3 Replies Latest reply on Dec 8, 2016 2:48 PM by Joe Oppelt

    Dividing across data connections

    Tyler Andersen

      I cannot figure this out, but I'm really hoping there is a way to do this. I am needing to find the % of cases to installs for each various scenario (Day 0, Primary Reason X, Secondary Reason Y). The days go from 0-90 with a total of 22,885 rows. Below are the examples.


      I have two different data connections. Both are live SQL connections.

      • The first connection pulls in the number of cases created for a specific primary reason, secondary reason and the day after install. (see below)
        • Age_DaysPrimary_Reason


          Billing QuestionsGeneral200


          CorrespondencesCopy of Contract75
          1Information ChangePayment Method150
          1PaymentTake Payment200
          2Billing QuestionsGeneral350
          2Billing QuestionsPayment Date200
          2AccountLog-In Issues150
          3PaymentTake Payment50
      • The second connection pulls the total number of installs in a given date range. This number will change each time a new install is completed.
        • Total_Installs


      What I need to do is create a calculation that divides the count of each line item in the first connection, by the number (won't be static as it changes hourly/daily) in the second connection.


      Any ideas?

        • 1. Re: Dividing across data connections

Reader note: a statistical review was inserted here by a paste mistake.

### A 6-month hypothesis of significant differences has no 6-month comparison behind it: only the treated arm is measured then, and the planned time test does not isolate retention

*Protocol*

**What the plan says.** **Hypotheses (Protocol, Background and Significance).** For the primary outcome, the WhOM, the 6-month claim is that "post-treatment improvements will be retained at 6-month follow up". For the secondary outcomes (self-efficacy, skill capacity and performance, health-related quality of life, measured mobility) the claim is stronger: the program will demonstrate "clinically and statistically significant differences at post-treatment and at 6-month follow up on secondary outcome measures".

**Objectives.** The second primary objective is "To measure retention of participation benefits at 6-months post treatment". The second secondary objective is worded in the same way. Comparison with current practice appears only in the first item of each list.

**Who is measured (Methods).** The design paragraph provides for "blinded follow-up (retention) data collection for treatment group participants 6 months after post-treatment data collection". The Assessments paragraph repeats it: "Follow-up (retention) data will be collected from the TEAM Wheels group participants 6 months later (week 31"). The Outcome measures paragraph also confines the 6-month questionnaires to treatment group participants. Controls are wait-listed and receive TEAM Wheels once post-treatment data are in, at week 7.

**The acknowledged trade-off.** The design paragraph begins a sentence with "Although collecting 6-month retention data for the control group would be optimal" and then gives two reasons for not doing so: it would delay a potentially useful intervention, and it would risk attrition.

Keshia Rose

          Hi Tyler,


          You can create a calculation like the one below that brings in numbers from both data sources:

          SUM([Count])/SUM([Total Installs].[Total Installs])

          I've attached a workbook that shows this example. With this method you can keep a live connection to the Total Installs number while extracting and refreshing your Cases on a schedule.


          Let me know if this answers your question.


          Take care,


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          • 2. Re: Dividing across data connections
            Tyler Andersen

            That's great! Do I need to worry about this at all though?


            Screen Shot 2016-12-08 at 3.45.17 PM.png

            • 3. Re: Dividing across data connections
              Joe Oppelt

              The secret to Keshia's example is in NOT having a blend relationship defined between the two data sources.  (You'll notice when you open her workbook that Tableau gives you a warning about that.  Sometimes you need to do that, warning or not!)


              In fact, Tyler, you can even create calcs in that secondary source that key off of parameters (for instance start date and end date) so that you pare down the rows you want to use from there.  SUM([secondary].[calc field]) instead.


              Beautiful stuff that gives you magical powers!

              1 of 1 people found this helpful